Myanmar, officially the Republic of the Union of Myanmar and also known as Burma, is a country on the South East Asia. With a rich history, travelling in Myanmar enables a full immersion on the Buddhism culture.
From the 9th to the 13th centuries, Bagan was the capital of the Kingdom of Bagan (or Pagan), the first kingdom to unify the regions that would later constitute modern Myanmar. During the kingdom's height between the 11th and the 13th centuries, over 10,000 Buddhist temples, pagodas and monasteries were constructed in the Bagan plains alone, of which the remains of over 2200 temples and pagodas still survive to the present day.
Visible from all parts of Bagan, this massive, walled, 12th-century temple (about 1600ft east of Shwesandaw) is infamous for its mysterious, bricked-up inner passageways and cruel history. It’s said that King Narathu built the temple to atone for his sins: he smothered his father and brother to death and executed one of his wives, an Indian princess, for practising Hindu rituals. The best preserved of Bagan's temples, it features detailed mortar work in its upper levels.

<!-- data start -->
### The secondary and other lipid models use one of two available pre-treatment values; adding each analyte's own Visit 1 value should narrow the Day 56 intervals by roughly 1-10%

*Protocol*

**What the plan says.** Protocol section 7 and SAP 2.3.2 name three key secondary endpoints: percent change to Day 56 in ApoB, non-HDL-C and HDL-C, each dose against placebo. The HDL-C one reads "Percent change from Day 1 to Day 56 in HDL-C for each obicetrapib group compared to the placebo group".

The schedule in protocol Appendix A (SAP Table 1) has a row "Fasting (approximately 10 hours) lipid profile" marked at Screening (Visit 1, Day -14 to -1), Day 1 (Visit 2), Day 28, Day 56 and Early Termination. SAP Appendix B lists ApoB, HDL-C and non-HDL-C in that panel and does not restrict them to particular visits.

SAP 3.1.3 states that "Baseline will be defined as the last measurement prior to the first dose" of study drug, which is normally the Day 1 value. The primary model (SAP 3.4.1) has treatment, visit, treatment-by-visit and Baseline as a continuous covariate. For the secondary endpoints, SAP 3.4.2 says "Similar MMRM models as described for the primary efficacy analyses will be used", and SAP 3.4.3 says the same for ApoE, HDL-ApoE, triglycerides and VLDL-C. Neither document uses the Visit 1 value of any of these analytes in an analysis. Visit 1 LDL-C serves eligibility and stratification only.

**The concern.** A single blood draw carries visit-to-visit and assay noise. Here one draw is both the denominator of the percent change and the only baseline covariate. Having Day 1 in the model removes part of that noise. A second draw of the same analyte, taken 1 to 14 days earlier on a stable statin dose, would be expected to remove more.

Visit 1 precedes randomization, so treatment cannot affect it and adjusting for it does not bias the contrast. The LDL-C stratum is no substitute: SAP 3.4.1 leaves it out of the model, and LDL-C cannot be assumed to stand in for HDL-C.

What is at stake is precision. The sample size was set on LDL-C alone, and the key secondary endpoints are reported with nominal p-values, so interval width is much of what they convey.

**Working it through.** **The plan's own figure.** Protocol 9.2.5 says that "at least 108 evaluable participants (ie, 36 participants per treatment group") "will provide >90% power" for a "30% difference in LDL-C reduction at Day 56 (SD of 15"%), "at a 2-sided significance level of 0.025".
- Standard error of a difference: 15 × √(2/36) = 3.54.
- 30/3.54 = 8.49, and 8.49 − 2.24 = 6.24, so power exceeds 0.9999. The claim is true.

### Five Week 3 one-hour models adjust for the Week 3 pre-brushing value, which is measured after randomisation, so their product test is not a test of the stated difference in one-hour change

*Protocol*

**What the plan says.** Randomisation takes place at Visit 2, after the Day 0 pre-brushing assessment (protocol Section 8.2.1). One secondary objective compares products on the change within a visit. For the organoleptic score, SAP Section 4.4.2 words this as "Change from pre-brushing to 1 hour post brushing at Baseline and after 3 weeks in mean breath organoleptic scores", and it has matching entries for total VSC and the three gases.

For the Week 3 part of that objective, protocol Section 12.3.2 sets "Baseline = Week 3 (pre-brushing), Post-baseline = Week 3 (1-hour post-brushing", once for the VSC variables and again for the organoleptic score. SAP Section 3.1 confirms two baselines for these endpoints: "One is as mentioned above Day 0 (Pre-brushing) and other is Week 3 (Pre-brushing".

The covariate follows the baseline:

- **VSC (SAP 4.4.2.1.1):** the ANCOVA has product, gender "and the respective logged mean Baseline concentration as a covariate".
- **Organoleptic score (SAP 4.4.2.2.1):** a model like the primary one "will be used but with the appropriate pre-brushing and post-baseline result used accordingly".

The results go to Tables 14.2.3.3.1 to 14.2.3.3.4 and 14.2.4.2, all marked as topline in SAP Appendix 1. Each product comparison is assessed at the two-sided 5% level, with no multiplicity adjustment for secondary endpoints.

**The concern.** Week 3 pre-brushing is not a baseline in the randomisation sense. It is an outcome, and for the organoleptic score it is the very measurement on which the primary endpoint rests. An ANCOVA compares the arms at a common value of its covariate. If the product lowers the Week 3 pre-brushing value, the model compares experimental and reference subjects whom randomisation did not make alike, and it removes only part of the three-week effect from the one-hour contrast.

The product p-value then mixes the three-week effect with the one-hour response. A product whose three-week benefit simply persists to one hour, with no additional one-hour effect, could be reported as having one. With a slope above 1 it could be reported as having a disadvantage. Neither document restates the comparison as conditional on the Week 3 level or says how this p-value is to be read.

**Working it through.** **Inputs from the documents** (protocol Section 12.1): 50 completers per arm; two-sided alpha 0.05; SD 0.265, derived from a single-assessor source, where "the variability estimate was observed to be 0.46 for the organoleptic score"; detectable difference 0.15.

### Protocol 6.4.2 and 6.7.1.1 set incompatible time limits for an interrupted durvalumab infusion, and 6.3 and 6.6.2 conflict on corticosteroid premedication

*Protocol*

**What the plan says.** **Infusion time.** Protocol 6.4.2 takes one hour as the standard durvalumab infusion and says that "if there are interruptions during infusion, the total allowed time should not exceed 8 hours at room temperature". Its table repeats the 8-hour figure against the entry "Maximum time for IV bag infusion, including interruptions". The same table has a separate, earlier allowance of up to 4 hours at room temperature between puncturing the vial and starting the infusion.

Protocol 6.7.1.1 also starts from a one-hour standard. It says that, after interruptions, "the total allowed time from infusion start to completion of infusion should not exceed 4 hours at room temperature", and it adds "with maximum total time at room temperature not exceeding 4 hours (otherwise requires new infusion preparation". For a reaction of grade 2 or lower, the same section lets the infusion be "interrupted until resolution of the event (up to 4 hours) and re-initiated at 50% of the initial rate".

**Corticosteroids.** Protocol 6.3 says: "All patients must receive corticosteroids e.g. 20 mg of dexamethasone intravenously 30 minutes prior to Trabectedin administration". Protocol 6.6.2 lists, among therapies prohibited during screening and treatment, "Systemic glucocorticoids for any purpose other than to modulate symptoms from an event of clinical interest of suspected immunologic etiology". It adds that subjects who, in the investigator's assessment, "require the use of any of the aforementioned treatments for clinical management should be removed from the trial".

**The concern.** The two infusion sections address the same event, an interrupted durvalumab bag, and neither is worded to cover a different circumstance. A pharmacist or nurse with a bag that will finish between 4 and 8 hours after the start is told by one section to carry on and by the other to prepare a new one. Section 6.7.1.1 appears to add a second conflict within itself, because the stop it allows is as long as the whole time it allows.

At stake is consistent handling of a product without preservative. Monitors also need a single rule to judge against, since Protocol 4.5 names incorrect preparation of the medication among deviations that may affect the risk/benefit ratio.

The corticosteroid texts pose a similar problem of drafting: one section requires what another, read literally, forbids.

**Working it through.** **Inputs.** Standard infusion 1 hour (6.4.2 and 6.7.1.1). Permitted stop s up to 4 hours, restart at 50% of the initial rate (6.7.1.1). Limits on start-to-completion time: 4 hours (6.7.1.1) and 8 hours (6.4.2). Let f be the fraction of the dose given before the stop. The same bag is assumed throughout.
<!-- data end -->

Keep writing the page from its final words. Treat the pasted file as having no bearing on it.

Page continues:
Htilominlo Temple, sitting in Bagan, was built during the reign of King Htilominlo, 1211-1231. It is known for its elaborate plaster moldings. On the first floor of the temple, there are four Buddhas that face each direction.
Mee Nyein Gone Temple is located south of Bagan city. The name "Mee Nyein Gone" means "the hill where the fire extinguishes". This temple was built during the 12th Century. Into the temple sits a Buddha image.
The Shwezigon Pagoda is said to be one of the most beautiful pagodas of the country. This temple is sitting on Bagan and has been built from 1059 to 1090. This pagoda is believed to enshrine a bone and tooth of Buddha. This water basin allowed to accurately measure the straightness of the pagoda.